Anna Shah Hoque and Cara Tierney are the curators of To Be Continued: Troubling the Queer Archive, an exhibition that looks at Ottawa’s local histories and genealogies of queerness. The way they put it, current archival records tend to cover white cisnormative gays. They hope to provide a more complete history by highlighting emerging and established artists from local queer, trans, and Black, Indigenous, and People of Colour (BIPOC) communities.
The exhibition reexamines historic events and theorizes possible histories of the future. The artists’ creations are intended to diversify the existing archive’s collections and provide a fun outing for us all heading into the winter. Well, that was the original intention. However, the exhibition has had to close, due to a local rise in COVID-19 cases.
Luckily for us, Anna and Cara, along with Fin-Xuan Tran and Keegan Prempeh, produced a four-part podcast titled To Be Continued: A Stonecroft Symposium Podcast, which can be enjoyed alongside the online version of the exhibit or listened to on its own. Anna and Cara were kind enough to have a chat with me.
This interview has been edited and condensed.
Apt613: Tell us a little about yourselves.
Cara: I am a white settler, non-binary, trans queer local artist. I use “they/them” pronouns and I teach at the University of Ottawa in the Visual Arts department. As a trans person growing up, there was very little conversation about queerness and transness and it took me a long time to figure out who I was. The things that did act as signposts for who I really was along the way for me were artworks. I would see an artwork that would completely rock my world and completely shift my understanding of who I really was.
What is one of your earliest recollections of a piece of art that changed your world?
Cara: Encountering the works of the Guerrilla Girls shifted the way I understand the discourse of history and what was available to me: who was on the walls, who was being collected, who was being exhibited. My mother gave me one of their books when I was 12, and (the Guerrilla Girls) were fuelled by a certain response to the lack of opportunities made for women, Black, Indigenous, and people of colour in the art world. They are very funny, cheeky, and unapologetic and I really liked that in-your-face approach.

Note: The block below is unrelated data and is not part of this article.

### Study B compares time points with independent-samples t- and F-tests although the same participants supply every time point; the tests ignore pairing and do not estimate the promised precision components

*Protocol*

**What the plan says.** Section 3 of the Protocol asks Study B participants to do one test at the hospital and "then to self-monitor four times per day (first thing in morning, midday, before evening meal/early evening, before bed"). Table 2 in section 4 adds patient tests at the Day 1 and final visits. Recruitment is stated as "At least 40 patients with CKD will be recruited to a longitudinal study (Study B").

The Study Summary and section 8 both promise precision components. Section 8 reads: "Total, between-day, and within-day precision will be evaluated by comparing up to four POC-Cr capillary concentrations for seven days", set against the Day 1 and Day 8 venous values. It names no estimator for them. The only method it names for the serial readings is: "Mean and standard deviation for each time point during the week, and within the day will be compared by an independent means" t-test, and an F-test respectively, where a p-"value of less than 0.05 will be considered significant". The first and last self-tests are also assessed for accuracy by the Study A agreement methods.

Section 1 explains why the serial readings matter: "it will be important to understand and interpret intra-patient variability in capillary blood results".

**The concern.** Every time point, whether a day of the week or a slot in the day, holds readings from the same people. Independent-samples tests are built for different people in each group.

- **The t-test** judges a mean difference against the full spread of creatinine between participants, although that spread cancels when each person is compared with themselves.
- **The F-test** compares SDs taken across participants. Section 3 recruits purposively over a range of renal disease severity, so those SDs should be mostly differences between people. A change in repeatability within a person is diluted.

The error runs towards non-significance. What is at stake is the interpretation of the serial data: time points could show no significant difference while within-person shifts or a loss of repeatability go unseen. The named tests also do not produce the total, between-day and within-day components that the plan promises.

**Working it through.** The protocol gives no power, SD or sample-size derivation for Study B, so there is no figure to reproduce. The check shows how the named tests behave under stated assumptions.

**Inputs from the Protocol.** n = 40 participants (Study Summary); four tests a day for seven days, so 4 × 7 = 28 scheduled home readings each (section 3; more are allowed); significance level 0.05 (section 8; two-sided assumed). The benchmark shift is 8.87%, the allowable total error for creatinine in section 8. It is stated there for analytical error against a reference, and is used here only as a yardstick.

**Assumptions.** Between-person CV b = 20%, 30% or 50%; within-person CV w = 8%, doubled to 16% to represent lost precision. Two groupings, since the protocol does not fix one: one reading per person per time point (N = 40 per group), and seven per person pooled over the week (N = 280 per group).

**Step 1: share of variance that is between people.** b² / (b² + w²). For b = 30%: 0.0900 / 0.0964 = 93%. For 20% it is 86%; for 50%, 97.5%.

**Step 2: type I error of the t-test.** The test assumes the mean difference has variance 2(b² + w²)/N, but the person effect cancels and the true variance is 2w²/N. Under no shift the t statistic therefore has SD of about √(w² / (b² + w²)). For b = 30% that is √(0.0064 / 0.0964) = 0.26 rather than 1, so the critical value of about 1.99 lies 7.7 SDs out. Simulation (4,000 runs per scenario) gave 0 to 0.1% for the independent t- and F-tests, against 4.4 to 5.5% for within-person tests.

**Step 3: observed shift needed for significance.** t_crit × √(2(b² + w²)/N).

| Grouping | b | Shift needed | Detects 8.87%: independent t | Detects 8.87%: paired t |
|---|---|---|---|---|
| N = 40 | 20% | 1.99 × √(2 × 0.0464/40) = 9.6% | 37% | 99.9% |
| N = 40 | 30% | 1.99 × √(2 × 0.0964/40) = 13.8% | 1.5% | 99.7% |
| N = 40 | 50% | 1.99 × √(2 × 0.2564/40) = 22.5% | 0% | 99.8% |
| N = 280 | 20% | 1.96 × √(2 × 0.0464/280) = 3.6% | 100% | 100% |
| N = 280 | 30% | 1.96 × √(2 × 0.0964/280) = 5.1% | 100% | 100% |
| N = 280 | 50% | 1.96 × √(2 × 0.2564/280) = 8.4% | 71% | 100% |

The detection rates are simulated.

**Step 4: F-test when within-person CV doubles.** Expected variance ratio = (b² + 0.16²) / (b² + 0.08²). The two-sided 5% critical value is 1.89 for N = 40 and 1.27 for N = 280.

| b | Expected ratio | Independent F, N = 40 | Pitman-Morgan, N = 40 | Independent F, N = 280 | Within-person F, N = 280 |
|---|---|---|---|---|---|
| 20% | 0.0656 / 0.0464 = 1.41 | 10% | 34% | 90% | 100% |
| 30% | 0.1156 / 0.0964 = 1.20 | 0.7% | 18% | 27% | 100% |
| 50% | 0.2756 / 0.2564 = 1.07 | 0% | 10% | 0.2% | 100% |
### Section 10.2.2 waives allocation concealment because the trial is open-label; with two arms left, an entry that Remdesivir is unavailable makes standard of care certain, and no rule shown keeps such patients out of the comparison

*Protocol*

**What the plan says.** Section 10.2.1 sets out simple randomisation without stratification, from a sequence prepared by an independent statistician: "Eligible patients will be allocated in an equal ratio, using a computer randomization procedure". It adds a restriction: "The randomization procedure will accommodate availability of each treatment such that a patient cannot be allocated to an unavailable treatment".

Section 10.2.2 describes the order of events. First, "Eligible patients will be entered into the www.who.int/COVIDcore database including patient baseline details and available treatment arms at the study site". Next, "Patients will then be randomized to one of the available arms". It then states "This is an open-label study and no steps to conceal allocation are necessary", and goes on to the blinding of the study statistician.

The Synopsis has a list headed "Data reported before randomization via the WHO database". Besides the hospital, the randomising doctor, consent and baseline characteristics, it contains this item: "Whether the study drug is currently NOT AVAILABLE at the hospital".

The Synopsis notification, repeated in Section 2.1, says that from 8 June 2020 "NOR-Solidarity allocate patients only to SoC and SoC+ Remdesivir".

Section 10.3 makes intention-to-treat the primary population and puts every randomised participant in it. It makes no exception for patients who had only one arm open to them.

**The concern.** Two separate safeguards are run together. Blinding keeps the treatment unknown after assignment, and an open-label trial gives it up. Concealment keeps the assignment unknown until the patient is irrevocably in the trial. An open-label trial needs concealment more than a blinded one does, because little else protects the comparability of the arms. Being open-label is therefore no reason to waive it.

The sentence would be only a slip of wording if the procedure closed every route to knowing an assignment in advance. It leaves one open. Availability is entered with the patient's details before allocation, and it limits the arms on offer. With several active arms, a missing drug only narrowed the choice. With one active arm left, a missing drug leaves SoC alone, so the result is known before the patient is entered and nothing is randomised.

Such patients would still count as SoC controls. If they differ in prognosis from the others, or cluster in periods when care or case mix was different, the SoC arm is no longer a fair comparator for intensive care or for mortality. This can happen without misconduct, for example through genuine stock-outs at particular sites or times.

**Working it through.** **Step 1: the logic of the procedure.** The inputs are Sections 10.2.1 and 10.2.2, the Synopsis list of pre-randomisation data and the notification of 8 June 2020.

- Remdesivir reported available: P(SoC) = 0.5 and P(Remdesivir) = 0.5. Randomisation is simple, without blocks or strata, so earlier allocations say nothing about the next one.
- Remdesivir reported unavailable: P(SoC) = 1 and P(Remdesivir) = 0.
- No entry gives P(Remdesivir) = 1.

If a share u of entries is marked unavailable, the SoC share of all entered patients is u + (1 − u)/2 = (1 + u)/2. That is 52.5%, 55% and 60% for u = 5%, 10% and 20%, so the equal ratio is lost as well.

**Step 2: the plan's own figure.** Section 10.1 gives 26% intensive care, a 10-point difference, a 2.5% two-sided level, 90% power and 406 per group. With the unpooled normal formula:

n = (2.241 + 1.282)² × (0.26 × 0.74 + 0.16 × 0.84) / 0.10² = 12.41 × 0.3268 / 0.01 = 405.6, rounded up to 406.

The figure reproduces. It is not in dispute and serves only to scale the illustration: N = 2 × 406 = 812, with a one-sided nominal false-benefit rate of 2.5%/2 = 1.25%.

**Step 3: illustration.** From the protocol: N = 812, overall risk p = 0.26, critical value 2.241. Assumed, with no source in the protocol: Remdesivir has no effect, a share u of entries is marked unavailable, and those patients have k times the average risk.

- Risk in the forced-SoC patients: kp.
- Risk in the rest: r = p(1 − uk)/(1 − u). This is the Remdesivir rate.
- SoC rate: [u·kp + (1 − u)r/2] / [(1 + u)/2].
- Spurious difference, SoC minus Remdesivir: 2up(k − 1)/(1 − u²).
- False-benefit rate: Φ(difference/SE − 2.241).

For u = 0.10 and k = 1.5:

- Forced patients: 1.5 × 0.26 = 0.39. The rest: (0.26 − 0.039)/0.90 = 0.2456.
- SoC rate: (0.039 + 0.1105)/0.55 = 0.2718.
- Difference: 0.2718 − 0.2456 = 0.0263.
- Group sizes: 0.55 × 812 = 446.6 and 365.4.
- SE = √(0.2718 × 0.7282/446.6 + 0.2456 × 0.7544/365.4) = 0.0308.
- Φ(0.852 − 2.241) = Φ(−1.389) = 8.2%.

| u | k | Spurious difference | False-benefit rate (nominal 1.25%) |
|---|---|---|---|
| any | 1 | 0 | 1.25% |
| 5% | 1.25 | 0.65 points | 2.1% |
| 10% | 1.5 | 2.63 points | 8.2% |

Can you give us a glimpse into your life, Ana?
Ana: So I’m a queer bi-femme. My family comes from South Asia and Iran, and we came to Canada as political refugees. For me, art and the practice of storytelling has been integral to how my relationships with what I’ve come across drive my thought process and my identity. I’m also a PhD student at the University of Ottawa, at the Institute of Feminist and Gender Studies. My research is around the questions of what it means to be a person of colour: as a racialized person, what does it mean for (us) to be in these spaces… how is art a way to mobilize those conversations?
What were your thoughts, feelings, and experiences as a new immigrant to Canada?
Ana: It was much different for me, then, as it is for me now. In my teens, it was so much about survival. Coming into Canada, trying to figure out what sort of ways I could gain some form of cultural currency, so I wouldn’t be seen as different… Not seen as someone who’s intruding.
So that search for someplace to belong was grafted so deeply in how I navigated things. It wasn’t until later that art and literature became the spheres where this desire to belong made me want to question: Where does it come from and what does it mean to want to belong to a space so desperately?
I remember digging through the words of, for example, Shani Mootoo… what does it mean to see yourself and how you build worlds with folks against colonial violence? A colonial violence that I also experienced in South Asia.
Tell us about the exhibit and how you handled the recent closure of it due to the second wave of COVID-19 in Ottawa?
Ana: Cara and I have had to spend a lot of time strategizing. We weren’t even sure a physical install would happen… but we were able to work with Carleton University Art Gallery, specifically with their Stonecroft Symposium. Usually it’s a full day of workshops and talks. But what we pitched was a resource that could outlive the exhibit, part of which was a podcast.
Once it was clear that an in-person exhibit could take place, we moved ahead, but then we weren’t really sure the gallery was still going to open, and that prompted the strategizing. There are a multitude of ways to engage with some of the artists and community organizers involved with the show. We’ve tried to be as multi-strategic as possible. CUAG is releasing things on their website and on Instagram. Our hope is that folks are able to access the show in some way or form.
Cara: Ten of the 11 artists have created new works for the show and for many, it was the first major experience they have had in an art gallery. So we wanted to foster their experience as much as possible. We are also mindful of the fact that, as an artist, when something gets cancelled on you, it’s a threat to (your) integrity and we wanted to contribute to their process of helping them actively make their work.
One thing that COVID has done is make us expand our access points, which is something we should have been doing anyway, well before the pandemic. This will allow people that cannot come to still be able to experience the gallery.
Any closing thoughts?
Cara: It’s important to highlight that artists continue to create and usually do so with little or nothing and we want to highlight some of those works.
Ana: It was the best feeling when the gallery opened up and a lot of the artists brought their friends and family to see (the exhibit) and I really hope we are able to open up again when all the safety protocols are in place so people can see the show.